The International Energy Agency is predicting a bumper year for renewables such as solar and wind, with generation capacity worldwide to jump by a third in 2023 alone – rising to 4,500GW, enough energy to power mega consumers China and the US combined.
The lion’s share of this increase will be driven by solar power – around two-thirds – which is being embraced on both an industrial scale and also by savvy households turning to cheap, clean energy over ultra-expensive gas that climbed to record highs following Russia’s invasion of Ukraine last year.
In its latest monthly report, domestic industry certifier MCS has revealed that while the various rows over onshore wind turbines and delayed nuclear power plants have dominated column inches, a rooftop revolution is taking place in the UK.
Encouragingly, households are truly embracing solar power with a record number of sub-50-kilowatt systems installed in March – totalling 17,595 in all, or 568 per day.
If the current pattern of growth continues, about 230,000 installations will be made in 2023, which raise the number of solar panels on roofs from 1.24m to 1.47m across the UK.
This is great news, and reflects that solar is cheaper than ever, with a household able to set up a solar panel system for as little as £5,000, while Money Saving Expert now expects a payback time of under a decade for average consumers.
Nearly half of new installations include battery storage, so that households can make the most of generated energy – an additional cost, but also a further benefit.
There support for solar panels with a handful of government grants– such as the Energy Company Obligation scheme, aimed at providing low-income households with subsidies for renewable obligations.
Separately, the Smart Export Guarantee (SEG) requires suppliers with 150,000 plus customers to pay homeowners for any unused solar-generated electricity. This means you can earn money back once you’ve installed solar panels, increasing the rate of return on investment.
Last year, the government also announced households would be able to pay zero per cent VAT on any installed energy-saving products including solar panels, electric heat pumps and cavity wall insulation.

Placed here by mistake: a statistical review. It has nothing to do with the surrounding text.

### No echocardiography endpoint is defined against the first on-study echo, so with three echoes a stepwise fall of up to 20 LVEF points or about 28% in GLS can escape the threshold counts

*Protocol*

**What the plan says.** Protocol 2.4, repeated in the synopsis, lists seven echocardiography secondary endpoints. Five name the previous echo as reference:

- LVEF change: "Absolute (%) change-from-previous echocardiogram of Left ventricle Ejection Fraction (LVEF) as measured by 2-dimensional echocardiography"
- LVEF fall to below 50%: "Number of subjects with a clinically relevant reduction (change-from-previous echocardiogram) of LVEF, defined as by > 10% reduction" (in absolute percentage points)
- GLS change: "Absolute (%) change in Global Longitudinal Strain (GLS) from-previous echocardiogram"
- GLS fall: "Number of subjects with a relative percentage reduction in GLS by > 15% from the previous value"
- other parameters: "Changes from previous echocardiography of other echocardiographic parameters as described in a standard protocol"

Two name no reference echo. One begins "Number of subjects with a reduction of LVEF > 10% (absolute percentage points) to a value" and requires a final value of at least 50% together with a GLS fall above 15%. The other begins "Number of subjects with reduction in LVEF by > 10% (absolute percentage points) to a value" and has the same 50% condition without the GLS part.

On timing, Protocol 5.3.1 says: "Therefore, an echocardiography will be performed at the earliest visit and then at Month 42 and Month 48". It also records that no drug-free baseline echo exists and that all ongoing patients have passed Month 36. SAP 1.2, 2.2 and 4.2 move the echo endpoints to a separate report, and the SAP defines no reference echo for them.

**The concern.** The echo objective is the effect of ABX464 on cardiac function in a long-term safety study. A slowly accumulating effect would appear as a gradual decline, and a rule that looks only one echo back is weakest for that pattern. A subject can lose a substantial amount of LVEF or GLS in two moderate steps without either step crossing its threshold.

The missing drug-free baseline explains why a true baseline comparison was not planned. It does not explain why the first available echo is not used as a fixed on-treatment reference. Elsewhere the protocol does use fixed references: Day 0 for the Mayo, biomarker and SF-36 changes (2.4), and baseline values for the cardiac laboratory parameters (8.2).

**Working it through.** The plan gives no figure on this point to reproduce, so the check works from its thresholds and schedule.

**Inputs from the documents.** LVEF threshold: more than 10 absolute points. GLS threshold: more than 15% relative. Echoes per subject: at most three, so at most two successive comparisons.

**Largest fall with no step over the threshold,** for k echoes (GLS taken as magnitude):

Meanwhile, the push factor of Russia’s invasion of Ukraine and the domestic supplier crisis, which helped pushed energy bills to record heights, also remains.
Yet these measures aren’t enough when the government is targeting 70GW of solar power generation by 2035 in its energy security strategy, which for reference is 20GW more than the ambitions for overall offshore wind capacity.
Small solar installations can help the UK reach big targets
Much of the heavy lifting in reaching our solar power goals will be done by large-scale sites, alongside installations on public buildings, with the government last week setting up a taskforce to place solar panels in schools, warehouses and car parks.
However, smaller installations from households, shops and local businesses will also be key to reaching this target, with the UK not even a quarter of the way to its goals yet – as the latest industry data shows just 17GW of generation across the country.
Frankly, with such a big target, we need to do even more to make it easier for people to go green – particularly when it comes to policies within our reach like installation subsidies, planning and skills.
For example, industry body Solar Energy UK has encouraged the government to mandate solar panels on new builds, but also called for supply and expertise to stay level with rising demand.
Chief executive Chris Hewett said: “There are three things that government could do right now to build on the momentum of rooftop solar for households. First, ensure that the future home standard effectively requires all new build homes to have a solar roof, secondly offer loans or grants to install solar and batteries in low-income households and finally, support for national skills and training programmes, similar to the Solar Skills London scheme recently run by the Mayor of London.”
Demand for solar technicians is already rising, with hiring platform Indeed reporting a 315 per cent increase in demand for installers over the last three years.
By the next decade, Solar Energy UK is forecasting that 60,000 people will be employed within the solar sector – up from the 7,000 recorded in 2020.
But with roughly 23m homes still bereft of any rooftop insulation, even more experts will be needed to meet soaring in customer demand.
Another hurdle is planning and grid connections for smaller scale installations on shops and businesses that don’t have the same rights as households but want similar set-ups.
Adam Bell, ex-head of energy at BEIS, argues that when it comes to installations, the government needs to make it easier to put solar on roofs.
He said: “The government took a step towards earlier this year through new rights for non-domestic properties. However, there are still barriers to installing solar domestically depending on the size of the installation and local grid companies’ ability to service bigger installations.”
Funding, skills and planning are challenges we can resolve – and with other global factors likely to emerge in the coming years such as securing key minerals like copper, cobalt and nickel and bolstering supply chains, it is vital that issues in our control are dealt with.
If the UK wants to embrace a rooftop revolution it needs to act now, harness the growing enthusiasm of the British public and carry the momentum through to meet our supply security and net zero goals.